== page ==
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Road-tripping in Scotland has long been a favoured holiday option for both staycationers and visitors from around the world. And while the open road is exhilarating, drivers can be all too frequently distracted by the head-turning landscapes. The solution is simple – let the train take the strain.
Given it’s the capital of Scotland, Edinburgh is very well connected when it comes to railways, opening up large swathes of wild and rugged countryside that would otherwise be inaccessible. Stepping onboard a train idling at Edinburgh Waverley station is the beginning of an adventure – one that can take mere minutes to spirit you away to the nearby coast, or hours penetrating through some of the most beguiling and remote landscapes in the world. Here are just some of the most epic railway journeys you can embark on from Edinburgh.
The recent rebirth of the Borders Railway has been something of a labour of love. Suffering the same fate as many of Britain’s rural railways in the 1960s, the original line between Edinburgh and Carlisle withered and died away after the infamous Beeching cuts. Within minutes of boarding at stately Waverley station, you’ll be awed as the train snakes its way through the glens and rolling verdant hillsides of the Borders, one of Scotland’s most overlooked regions. Perhaps unjustly bested by the dramatic landscapes of the Highlands, the subtle elegance of towns like Galashiels, its historic ruined abbeys and not to forget, of course, its own brand of beauty all played muse to Scotland’s greatest author, Sir Walter Scott.
An off-peak return ticket to the line’s terminus at Tweedbank costs £11.80. There are two services an hour mid-week. It is reduced to hourly services on Sundays.
When it officially opened, the Forth Bridge was the pinnacle of Victorian engineering and considered one of the industrial wonders of the age. Now approaching 130 years old, the rail bridge is as much a marvel today as it was then. Spanning the Firth of Forth, it remains the keystone of Edinburgh’s rail network, with some 200 trains between the Scottish capital and the north trundling across the red colossus every day. The experience of crossing this iconic landmark – its rivet-studded girders flashing by carriage windows amid the thunderous clickety-clack of wheels on railway joints – should be on every Scottish bucket list.
An off-peak return ticket to North Queensferry costs £5.80 and gives you the chance to enjoy two journeys across the bridge as well as the best vantage point to admire the whole bridge from the shoreline. Numerous services travelling north or around Fife and stopping in North Queensferry leave Waverley station every 20 minutes or so.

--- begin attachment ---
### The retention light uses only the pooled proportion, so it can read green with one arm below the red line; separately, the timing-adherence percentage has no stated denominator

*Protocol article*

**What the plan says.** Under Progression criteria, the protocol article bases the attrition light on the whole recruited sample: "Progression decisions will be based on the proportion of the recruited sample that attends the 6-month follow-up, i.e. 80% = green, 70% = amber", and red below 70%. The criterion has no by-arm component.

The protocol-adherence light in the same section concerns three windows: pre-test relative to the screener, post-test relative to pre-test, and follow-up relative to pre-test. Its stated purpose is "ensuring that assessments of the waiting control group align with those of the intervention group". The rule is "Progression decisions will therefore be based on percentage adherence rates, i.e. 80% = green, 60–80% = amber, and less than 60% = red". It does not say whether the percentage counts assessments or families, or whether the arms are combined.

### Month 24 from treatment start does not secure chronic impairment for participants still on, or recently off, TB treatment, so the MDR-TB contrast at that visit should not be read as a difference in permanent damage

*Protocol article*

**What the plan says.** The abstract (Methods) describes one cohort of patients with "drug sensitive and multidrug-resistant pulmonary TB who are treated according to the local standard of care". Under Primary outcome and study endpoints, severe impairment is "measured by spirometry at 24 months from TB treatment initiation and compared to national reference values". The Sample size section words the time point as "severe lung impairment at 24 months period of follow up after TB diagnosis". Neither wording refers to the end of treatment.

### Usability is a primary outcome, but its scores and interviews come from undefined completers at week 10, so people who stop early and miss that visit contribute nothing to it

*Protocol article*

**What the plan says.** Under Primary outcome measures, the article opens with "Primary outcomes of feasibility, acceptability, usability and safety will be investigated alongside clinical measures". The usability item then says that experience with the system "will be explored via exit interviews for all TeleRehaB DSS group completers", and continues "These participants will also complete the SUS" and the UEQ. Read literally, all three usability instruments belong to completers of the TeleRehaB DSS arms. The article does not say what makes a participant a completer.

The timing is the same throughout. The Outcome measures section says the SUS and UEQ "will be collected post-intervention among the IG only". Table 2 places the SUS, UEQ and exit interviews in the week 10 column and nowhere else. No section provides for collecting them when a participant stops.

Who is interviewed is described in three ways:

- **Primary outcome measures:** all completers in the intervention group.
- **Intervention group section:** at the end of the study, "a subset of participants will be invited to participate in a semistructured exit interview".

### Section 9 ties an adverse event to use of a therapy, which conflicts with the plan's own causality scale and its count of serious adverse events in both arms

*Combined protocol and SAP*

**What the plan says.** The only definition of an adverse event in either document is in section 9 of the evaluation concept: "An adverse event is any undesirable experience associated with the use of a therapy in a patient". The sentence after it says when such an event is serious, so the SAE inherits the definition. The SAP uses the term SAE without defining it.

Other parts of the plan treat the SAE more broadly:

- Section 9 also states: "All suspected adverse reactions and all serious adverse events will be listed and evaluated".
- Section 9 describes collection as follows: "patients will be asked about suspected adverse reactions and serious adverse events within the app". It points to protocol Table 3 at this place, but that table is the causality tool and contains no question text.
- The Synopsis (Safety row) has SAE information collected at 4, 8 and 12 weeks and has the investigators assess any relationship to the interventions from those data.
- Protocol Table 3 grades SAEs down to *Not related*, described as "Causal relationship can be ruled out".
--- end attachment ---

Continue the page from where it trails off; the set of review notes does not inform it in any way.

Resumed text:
A former Victorian seaside resort may not be enough to entice you away from the sights of Edinburgh, but for city locals, a jaunt out to North Berwick on the train brings their childhood memories screeching back. The short hop to this postcard-worthy coastal town takes about 30 minutes, gliding past castle ruins, golf courses and farms along the way. As you get closer to the coast, the swaying fields of barley suddenly give rise to North Berwick Law, a tooth-shaped extinct volcano that looms over the town. This coastal hub is best known for its proximity to the Bass Rock, a beloved local landmark that is home to tens of thousands of gannets and guillemots.
An off-peak return ticket to North Berwick will set you back £7.20. On weekdays and Sundays, there are hourly services out to the coast from Waverley, with half-hourly services at peak times mid-week and on Saturdays.
The beauty of Scotland is that you are never far away from, well, natural beauty. While the Highlands may be a stretch for a day trip by rail, it is worth extending your trip by a few days so you can enjoy a quintessential Scottish experience. From Edinburgh, the train to Inverness takes three and a half hours and whisks you away north from urban sprawl in the capital through the dense forests of Perthshire, past mist-shrouded lochs and the snow-crested peaks of the Cairngorms. There are many stops on the way that would make an ideal extension to your trip, including the picturesque town of Pitlochry or the alpine-style resort of Aviemore. Keep your eyes peeled for the pagoda roofs of Dalwhinnie, Scotland’s highest whisky distillery.
There are six daily direct services to Inverness from Waverley. Off-peak return fares are priced at £55.20.
Perhaps due to its relative isolation, the west coast boasts some of Scotland’s most dramatic scenery. Getting there, though, is half the fun, especially when you take the train. Setting out from Edinburgh, head across the densely populated Central Belt until you see the tower blocks that dominate Glasgow’s skyline. After a quick change at Queen Street station, you’ll be wending your way northwards on the West Highland Line, considered one of the most scenic railways in the world. If you choose to go all the way to Mallaig, you’ll cross the expansive, ethereal wilderness of Rannoch Moor, reaching Fort William in the shadow of Ben Nevis – the UK’s highest peak – before trundling around the Glenfinnan Viaduct, made famous in the Harry Potter films.
There are just three trains a day from Glasgow to Mallaig. Return tickets from Edinburgh are priced at £93. With a journey time of over five hours, it is impractical as a day trip but is a delightful excuse to extend your Edinburgh trip.
Tickets can be bought at the station ticket office or from machines on the concourse at Edinburgh Waverley on the day of travel. However, booking at trainline.com can often make the fare cheaper. The National Rail Enquiries website has a handy itinerary planner, which you can also use to purchase your tickets.